Friday, September 23, 2011

Neutrinos Moving Faster Than c?

The big news right now, of course, is the report out of the OPERA collaboration at CERN of the apparent measurement of neutrinos moving faster than c.

The OPERA team fires muon neutrinos from the Super Proton Synchrotron at CERN in Geneva a distance of 730 km under the Alps to a detector in Gran Sasso, Italy. The team studied more than 15,000 neutrino events and found that they indicate that the neutrinos travel at a velocity 20 parts per million above the speed of light.
This will be big if true. So before jumping up and down that this is a major discovery, we will have to wait for several verifications, and certainly with experiments with high resolutions.

BTW, the article had a typo in one of its paragraphs:

This is not the first time that a neutrino experiment has glimpsed superluminal speeds. In 2007 the MINOS experiment in the US looked at 473 neutrons that travelled from Fermilab near Chicago to a detector in northern Minnesota. MINOS physicists reported speeds similar to that seen by OPERA, but their experimental uncertainties were much larger. According to the OPERA researchers, their measurement of the neutrino velocity is 10 times better than previous neutrino accelerator experiments.
 That "neutrons" should obviously be "neutrinos". As with OPERA, the MINOS experiment (which I've mentioned on this blog a few times) involves shooting neutrinos from Fermilab to a detector in Soudan, Minnesota.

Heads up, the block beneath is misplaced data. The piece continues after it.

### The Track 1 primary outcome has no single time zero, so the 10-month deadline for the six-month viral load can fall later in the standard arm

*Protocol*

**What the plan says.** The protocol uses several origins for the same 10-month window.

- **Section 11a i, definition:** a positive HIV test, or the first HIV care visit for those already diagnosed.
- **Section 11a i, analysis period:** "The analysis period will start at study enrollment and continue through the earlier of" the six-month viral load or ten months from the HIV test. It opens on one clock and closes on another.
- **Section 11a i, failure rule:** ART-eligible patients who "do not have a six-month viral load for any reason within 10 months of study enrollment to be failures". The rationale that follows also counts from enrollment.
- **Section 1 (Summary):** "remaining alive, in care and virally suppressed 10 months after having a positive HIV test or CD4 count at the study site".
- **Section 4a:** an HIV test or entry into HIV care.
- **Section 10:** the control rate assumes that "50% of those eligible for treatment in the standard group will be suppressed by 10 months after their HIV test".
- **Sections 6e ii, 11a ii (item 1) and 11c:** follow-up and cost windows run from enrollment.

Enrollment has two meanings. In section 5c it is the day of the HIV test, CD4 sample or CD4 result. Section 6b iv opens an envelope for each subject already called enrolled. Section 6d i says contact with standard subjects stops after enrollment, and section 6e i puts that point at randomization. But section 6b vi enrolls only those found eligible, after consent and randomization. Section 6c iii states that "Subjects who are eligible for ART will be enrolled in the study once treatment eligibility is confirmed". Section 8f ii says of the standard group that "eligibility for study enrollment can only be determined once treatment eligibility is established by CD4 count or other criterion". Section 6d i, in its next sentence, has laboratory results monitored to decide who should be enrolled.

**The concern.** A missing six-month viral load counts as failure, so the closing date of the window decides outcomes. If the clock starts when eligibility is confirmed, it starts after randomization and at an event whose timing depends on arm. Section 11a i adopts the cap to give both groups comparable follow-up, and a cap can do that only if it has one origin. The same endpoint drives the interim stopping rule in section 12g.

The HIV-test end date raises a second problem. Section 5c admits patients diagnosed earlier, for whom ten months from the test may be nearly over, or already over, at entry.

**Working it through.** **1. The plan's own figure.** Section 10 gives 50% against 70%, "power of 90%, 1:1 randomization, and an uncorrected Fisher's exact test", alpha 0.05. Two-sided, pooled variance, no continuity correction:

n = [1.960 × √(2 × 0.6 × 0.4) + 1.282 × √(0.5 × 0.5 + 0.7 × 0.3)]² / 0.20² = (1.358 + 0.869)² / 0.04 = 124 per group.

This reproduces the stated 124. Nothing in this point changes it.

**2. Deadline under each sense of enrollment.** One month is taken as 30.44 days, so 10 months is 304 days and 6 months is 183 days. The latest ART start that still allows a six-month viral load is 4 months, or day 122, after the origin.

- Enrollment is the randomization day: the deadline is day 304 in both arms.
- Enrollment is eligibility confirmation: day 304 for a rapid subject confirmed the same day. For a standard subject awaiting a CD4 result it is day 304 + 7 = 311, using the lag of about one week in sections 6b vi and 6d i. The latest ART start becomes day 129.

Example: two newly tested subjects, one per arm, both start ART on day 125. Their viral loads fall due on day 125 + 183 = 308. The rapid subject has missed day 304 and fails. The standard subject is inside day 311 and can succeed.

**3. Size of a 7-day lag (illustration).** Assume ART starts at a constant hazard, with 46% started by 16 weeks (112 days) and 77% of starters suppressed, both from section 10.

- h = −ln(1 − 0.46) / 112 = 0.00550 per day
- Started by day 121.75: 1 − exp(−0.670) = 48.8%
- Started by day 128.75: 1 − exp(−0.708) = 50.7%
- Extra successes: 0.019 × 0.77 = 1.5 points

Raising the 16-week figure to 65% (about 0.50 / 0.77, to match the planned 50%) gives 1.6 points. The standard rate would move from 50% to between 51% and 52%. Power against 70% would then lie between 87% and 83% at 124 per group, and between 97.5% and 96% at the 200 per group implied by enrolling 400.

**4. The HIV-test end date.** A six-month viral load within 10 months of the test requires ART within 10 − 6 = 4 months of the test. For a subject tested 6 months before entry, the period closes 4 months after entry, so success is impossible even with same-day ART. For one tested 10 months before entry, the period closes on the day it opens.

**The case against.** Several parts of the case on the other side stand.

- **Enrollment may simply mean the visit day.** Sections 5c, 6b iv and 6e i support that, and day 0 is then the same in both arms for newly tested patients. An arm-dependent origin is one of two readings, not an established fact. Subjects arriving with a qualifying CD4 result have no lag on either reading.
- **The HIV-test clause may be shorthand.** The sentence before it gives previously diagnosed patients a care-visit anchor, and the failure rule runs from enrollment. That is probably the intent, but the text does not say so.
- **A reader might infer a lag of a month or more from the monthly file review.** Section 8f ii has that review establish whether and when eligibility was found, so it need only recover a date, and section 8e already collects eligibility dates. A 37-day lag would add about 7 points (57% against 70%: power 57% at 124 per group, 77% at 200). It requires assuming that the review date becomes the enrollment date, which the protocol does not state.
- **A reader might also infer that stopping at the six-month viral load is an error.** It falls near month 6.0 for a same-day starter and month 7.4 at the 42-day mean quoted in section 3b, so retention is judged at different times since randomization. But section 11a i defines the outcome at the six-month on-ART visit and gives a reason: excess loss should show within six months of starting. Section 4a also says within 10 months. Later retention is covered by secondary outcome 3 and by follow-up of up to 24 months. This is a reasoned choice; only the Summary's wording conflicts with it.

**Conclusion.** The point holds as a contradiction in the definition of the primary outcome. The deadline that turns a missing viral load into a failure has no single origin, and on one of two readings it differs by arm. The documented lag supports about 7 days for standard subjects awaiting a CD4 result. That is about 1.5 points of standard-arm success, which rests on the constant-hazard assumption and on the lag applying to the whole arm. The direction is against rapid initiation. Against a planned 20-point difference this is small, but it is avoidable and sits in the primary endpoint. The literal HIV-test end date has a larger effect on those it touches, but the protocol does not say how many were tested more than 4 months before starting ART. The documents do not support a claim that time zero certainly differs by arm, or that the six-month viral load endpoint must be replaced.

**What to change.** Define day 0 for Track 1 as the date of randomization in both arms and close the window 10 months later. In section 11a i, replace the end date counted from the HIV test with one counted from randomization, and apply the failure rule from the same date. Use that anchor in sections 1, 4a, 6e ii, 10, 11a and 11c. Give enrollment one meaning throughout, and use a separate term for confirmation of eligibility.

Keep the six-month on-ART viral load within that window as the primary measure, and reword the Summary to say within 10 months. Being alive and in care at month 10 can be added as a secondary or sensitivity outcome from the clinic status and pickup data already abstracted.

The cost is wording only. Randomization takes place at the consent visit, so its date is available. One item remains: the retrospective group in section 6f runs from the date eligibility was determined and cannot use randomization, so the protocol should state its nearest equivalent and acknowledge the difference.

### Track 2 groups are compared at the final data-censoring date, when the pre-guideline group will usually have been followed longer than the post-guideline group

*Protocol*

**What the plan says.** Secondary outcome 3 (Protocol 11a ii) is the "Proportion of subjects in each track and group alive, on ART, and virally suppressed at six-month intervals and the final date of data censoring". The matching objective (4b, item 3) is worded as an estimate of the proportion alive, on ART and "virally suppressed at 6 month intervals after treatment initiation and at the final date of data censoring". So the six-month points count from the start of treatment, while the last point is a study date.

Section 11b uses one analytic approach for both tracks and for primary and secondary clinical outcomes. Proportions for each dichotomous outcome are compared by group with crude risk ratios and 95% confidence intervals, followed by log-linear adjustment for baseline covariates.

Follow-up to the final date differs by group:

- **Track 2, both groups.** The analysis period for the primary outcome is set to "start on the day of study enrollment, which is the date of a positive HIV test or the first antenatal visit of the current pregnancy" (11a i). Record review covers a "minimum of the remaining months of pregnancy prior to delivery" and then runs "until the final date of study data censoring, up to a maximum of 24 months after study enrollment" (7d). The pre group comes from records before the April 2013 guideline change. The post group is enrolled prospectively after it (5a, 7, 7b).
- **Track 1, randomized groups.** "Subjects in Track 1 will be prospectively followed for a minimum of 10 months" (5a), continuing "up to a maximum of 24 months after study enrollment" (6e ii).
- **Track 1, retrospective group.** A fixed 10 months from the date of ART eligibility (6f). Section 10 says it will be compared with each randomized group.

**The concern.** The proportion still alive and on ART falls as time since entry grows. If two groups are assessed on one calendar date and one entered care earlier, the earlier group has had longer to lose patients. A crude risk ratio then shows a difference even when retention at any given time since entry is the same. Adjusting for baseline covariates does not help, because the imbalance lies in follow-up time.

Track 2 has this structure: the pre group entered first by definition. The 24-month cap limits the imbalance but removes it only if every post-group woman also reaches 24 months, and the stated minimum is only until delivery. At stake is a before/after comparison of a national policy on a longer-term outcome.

Unknown said...

They are doing a live webcast right now (startd 16:00 CNT):

Pi-Guy said...

I think this calls for a time-of-flight study over a much longer distance. Can the beam signal be detected at the South Pole? Can it be steered to Soudan?

Kea said...

Pi-Guy, I believe that the geodesy is more accurate when both sites can view the same satellite.

Anonymous said...

Did not Bilaniuk and Sudarshan show in the 1960's (Physics Today, v22, No. 5) that elementary special relativity admits tachyons, but a tachyon cannot become a tardyon or v.v. because an infinite amount of energy would be required either way? So can a tachyon be generated by a collision at CERN? What's the real issue here?

SFG said...

Supernova 1987a was about 168,000 lightyears away. If I'm doing my math right, superluminal neutrinos should have arrived about 3 years early. I know neutrinos from 1987a were detected in 1987. Any evidence for early arrivals?